For those who crave wheels from the Radwood generation, getting a super clean 1980s Honda these days is no easy task. This particular 1984 Honda CRX looks showroom condition now, but it certainly didn’t stay in this condition all its life. It was meticulously restored by a guy in Austin that truly appreciates all the CRX is. Discovered under a tree in Wimberley, Texas, it had seen better days.
I’m a sucker for older Hondas, having owned tons of them personally. My first car in high school was a 1988 Civic. I’ve also had three generations of Civic Si models, an Integra Type-R, two S2000s, two TSXs, and a 1992 NSX, so I’m in good company with this owner. He has loved Hondas since high school, and enjoys tinkering on his car toys.
Sure, you could restore something more expensive and vastly more powerful, but this guy really wanted to have himself a special ’80s time machine. And after driving it, I can tell you it worked.
(Full Disclosure: The owner of this CRX works at First Texas Honda in Austin, and has it on display on the showroom floor, and when I learned it was restored to this condition, I had to find out more. After chatting with the owner for a while, we agreed I had to review this car.)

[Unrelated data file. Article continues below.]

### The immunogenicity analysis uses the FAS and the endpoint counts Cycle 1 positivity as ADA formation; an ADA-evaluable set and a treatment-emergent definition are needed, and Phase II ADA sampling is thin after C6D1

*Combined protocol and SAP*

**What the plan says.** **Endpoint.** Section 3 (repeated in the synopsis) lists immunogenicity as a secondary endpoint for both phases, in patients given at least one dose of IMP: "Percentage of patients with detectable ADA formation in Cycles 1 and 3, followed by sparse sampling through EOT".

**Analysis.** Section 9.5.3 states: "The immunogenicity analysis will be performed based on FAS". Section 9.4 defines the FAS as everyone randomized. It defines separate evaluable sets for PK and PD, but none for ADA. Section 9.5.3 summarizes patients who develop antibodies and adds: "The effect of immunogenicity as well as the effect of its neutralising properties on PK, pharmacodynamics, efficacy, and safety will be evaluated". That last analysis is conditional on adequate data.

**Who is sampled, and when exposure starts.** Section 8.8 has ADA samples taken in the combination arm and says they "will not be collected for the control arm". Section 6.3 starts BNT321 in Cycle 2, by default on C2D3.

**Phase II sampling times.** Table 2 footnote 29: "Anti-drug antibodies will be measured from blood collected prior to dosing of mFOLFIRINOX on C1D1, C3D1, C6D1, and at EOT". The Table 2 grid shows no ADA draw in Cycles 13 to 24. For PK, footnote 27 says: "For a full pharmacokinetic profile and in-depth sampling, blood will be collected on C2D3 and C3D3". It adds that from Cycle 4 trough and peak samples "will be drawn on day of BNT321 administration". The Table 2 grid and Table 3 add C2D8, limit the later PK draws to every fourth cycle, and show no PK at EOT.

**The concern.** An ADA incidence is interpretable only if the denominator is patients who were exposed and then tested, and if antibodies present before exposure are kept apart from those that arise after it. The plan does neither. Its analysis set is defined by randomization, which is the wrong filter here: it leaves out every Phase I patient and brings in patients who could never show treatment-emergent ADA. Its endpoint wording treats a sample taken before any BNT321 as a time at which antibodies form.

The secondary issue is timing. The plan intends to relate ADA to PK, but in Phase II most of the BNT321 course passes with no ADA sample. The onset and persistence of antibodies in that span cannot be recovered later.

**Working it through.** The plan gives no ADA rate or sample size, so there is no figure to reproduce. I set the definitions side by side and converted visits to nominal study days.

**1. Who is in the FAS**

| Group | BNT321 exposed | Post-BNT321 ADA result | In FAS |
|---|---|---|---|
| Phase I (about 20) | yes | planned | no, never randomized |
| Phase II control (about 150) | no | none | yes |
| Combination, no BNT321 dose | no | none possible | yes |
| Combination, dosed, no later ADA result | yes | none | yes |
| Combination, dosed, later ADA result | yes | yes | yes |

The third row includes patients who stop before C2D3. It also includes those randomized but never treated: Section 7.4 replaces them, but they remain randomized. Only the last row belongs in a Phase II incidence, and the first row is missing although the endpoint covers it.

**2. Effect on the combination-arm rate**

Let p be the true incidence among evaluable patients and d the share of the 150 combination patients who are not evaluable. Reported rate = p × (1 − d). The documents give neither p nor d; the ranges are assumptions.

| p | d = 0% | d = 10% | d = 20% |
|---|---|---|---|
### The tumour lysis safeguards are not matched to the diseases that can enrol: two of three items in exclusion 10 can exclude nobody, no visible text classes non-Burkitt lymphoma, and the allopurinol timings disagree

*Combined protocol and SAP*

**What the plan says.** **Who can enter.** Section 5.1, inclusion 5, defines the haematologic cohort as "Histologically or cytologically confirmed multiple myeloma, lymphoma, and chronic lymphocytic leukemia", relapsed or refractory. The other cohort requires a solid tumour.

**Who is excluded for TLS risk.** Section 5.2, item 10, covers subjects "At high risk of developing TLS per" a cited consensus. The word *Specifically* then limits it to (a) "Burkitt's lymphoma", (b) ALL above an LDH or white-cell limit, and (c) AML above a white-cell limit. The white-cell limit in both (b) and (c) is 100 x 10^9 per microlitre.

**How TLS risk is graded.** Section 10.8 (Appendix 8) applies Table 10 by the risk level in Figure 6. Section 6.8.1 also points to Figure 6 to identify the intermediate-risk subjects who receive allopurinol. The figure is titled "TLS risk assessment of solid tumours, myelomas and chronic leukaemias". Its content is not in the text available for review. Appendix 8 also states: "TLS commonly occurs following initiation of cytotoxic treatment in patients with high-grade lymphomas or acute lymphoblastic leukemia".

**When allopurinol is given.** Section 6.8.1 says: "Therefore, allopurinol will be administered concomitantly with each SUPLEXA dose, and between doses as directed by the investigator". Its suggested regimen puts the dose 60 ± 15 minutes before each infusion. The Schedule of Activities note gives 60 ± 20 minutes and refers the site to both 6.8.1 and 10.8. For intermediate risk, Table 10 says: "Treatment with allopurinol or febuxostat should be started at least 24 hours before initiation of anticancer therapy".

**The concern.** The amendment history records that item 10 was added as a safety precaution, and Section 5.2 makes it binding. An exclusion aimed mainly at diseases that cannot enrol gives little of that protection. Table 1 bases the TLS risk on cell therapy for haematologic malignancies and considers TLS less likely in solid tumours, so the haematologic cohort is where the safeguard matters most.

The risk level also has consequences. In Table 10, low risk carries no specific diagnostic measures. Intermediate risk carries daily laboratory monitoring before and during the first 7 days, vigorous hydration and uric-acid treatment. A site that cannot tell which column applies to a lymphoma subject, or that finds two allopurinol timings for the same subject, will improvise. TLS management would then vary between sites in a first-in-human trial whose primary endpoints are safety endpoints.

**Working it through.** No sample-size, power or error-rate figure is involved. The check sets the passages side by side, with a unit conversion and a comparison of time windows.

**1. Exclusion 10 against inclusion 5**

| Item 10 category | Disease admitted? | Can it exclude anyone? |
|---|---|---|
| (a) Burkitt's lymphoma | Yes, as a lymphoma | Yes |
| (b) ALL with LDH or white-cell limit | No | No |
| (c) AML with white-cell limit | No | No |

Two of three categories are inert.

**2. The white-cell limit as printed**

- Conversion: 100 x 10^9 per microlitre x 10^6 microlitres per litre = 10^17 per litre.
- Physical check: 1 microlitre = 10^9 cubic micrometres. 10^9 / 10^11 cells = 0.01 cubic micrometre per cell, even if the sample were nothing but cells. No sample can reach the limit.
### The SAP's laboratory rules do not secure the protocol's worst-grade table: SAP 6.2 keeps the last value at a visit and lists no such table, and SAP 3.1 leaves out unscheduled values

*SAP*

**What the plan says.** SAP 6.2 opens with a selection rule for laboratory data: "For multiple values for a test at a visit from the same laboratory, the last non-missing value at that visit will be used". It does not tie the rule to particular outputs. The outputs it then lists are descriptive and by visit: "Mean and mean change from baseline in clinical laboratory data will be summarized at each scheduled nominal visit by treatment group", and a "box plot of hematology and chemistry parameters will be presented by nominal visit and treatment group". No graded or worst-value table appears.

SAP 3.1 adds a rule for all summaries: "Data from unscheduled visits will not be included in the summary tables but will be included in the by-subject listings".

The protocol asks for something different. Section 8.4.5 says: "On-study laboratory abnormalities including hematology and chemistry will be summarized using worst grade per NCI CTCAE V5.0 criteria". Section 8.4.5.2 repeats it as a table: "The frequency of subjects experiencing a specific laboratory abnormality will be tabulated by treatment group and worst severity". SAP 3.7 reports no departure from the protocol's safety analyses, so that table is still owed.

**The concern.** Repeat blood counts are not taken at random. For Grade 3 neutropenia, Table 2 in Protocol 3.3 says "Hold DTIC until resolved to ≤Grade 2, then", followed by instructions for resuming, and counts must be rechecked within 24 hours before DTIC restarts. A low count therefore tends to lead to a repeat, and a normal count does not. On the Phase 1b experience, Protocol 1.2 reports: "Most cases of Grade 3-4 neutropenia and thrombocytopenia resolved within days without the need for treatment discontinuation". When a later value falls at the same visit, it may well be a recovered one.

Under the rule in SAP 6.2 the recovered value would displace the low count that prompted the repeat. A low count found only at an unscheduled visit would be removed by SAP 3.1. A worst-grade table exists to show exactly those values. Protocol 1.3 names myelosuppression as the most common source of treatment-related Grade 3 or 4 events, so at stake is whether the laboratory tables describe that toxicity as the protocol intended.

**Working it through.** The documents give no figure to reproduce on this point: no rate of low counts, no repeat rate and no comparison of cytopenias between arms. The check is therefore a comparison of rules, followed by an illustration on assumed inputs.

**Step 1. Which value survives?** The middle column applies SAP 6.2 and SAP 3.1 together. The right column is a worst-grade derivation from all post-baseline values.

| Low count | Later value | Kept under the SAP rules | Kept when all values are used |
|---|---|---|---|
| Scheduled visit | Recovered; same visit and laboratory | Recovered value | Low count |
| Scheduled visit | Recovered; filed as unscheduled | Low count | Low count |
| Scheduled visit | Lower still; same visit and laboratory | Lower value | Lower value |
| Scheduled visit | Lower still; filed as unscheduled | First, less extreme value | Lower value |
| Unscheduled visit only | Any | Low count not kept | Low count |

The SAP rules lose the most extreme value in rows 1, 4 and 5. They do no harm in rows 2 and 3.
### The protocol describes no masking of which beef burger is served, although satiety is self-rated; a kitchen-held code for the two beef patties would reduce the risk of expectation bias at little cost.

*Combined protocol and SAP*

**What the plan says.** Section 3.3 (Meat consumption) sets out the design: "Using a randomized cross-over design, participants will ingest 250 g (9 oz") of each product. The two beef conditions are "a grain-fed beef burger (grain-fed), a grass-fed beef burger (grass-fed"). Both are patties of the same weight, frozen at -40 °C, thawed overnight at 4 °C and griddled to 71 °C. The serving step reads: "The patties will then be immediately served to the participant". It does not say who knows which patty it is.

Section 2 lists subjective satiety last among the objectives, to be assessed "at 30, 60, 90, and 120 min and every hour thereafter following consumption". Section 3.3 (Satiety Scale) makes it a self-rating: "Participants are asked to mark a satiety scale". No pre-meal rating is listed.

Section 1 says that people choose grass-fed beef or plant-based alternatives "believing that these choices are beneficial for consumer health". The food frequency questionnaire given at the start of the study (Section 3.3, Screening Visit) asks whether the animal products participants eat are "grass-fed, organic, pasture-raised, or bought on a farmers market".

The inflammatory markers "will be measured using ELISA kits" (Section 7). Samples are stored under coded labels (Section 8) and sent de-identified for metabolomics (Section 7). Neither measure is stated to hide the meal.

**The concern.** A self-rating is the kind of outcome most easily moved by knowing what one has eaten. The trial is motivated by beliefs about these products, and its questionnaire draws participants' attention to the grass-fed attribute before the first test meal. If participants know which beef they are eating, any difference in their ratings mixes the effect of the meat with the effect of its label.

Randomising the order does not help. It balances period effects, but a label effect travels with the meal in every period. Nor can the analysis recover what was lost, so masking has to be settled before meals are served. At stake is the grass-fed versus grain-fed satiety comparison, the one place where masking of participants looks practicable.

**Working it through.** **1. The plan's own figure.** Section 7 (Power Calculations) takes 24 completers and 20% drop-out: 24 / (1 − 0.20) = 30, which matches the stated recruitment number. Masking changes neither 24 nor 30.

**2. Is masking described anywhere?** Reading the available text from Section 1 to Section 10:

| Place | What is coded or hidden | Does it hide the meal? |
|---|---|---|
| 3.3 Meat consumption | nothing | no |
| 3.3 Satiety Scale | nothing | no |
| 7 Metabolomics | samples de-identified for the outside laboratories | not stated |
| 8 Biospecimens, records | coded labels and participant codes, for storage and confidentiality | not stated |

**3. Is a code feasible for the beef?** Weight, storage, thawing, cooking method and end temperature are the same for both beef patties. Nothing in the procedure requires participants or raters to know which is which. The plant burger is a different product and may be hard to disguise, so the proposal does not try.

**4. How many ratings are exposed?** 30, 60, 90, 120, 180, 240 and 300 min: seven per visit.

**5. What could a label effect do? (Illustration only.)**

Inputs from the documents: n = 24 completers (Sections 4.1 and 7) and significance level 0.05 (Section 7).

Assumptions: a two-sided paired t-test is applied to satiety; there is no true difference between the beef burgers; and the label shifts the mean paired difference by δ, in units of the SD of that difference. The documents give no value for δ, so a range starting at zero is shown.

Honda introduced the CRX as a smaller, two-seat hatchback version of the already popular Civic. Engine options were the carbureted—yes, these had carbs back then—1.3-liter four-cylinder producing a measly 58 horsepower or the 1.5-liter packing a much better 76 HP. This particular CRX in question has the bigger engine, as well as a five-speed manual transmission. (The later CRX Si had a thundering, visceral 105 HP.)
Sure, it’s not working with big numbers, but these were meant to be economy cars. Again for economy, they only weighed around 1,600 pounds, something that’d be nearly impossible with safety and tech requirements today. People bought them to be practical, and they were rewarded with a reliable car which easily got over 50 miles per gallon.